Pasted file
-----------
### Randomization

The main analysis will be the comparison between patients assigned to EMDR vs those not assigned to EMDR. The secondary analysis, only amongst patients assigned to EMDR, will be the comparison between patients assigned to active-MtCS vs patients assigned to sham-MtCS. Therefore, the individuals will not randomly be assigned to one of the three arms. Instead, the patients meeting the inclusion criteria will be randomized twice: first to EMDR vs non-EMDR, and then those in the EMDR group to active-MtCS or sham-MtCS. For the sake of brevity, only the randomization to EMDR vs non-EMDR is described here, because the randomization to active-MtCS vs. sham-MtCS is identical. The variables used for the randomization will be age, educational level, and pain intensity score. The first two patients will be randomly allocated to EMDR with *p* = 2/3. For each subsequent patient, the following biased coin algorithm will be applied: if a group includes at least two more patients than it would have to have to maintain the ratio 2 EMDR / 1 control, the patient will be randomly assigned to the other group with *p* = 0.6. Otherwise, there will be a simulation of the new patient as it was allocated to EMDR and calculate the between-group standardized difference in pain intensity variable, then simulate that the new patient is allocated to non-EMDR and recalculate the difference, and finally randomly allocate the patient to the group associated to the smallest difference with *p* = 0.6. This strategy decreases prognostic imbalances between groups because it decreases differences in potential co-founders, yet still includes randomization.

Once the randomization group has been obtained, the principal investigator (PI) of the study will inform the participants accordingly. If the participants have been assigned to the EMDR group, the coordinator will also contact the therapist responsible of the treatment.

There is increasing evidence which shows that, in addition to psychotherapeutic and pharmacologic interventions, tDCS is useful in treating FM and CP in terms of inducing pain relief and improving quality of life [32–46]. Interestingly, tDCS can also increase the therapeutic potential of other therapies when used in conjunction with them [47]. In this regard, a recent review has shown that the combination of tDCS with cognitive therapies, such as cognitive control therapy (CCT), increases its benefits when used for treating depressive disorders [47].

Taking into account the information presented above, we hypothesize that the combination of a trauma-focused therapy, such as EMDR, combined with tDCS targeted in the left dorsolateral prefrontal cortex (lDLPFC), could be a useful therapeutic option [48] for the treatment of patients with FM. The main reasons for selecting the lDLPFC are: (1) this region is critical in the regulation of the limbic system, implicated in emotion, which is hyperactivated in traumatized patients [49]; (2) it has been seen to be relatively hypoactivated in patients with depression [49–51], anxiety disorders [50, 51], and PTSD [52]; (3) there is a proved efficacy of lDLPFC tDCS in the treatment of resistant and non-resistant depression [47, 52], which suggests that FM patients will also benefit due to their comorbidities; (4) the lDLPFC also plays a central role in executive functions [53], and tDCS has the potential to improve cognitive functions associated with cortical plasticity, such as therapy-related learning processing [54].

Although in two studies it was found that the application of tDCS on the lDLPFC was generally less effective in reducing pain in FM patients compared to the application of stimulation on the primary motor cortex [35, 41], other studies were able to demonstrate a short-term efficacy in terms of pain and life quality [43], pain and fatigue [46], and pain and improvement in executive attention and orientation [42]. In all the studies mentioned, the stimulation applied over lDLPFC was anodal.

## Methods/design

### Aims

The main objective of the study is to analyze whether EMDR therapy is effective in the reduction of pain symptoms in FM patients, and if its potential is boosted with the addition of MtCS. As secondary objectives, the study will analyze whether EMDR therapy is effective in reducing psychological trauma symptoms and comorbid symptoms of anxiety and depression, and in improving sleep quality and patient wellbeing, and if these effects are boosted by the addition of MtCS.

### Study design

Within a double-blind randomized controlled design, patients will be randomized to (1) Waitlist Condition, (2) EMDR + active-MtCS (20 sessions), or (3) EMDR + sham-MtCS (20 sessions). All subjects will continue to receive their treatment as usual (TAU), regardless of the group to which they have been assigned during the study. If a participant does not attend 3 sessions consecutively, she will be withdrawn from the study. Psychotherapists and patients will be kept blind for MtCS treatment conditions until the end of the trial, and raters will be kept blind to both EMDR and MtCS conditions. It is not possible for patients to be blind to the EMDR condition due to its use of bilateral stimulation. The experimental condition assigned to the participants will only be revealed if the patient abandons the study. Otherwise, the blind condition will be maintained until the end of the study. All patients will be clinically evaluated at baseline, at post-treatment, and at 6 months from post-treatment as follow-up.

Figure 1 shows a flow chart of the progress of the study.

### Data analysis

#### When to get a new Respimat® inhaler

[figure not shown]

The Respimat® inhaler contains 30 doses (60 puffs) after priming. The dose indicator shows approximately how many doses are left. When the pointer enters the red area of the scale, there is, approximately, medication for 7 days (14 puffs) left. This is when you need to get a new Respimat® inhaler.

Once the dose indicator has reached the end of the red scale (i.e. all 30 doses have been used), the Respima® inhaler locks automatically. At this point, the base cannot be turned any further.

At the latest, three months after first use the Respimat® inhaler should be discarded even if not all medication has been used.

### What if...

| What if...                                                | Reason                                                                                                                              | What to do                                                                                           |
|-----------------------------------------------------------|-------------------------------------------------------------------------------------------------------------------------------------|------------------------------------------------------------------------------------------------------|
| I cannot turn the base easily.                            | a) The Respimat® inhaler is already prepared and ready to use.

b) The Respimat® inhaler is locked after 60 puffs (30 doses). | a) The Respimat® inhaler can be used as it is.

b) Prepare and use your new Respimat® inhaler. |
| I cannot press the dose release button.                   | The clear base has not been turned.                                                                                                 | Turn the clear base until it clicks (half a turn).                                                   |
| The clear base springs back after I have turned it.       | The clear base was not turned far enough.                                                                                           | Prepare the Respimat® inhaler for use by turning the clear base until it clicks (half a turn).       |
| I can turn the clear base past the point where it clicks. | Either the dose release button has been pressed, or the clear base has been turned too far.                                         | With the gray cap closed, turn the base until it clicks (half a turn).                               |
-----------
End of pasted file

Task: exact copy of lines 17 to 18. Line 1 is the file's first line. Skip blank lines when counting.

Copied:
Once the dose indicator has reached the end of the red scale (i.e. all 30 doses have been used), the Respima® inhaler locks automatically. At this point, the base cannot be turned any further.

At the latest, three months after first use the Respimat® inhaler should be discarded even if not all medication has been used.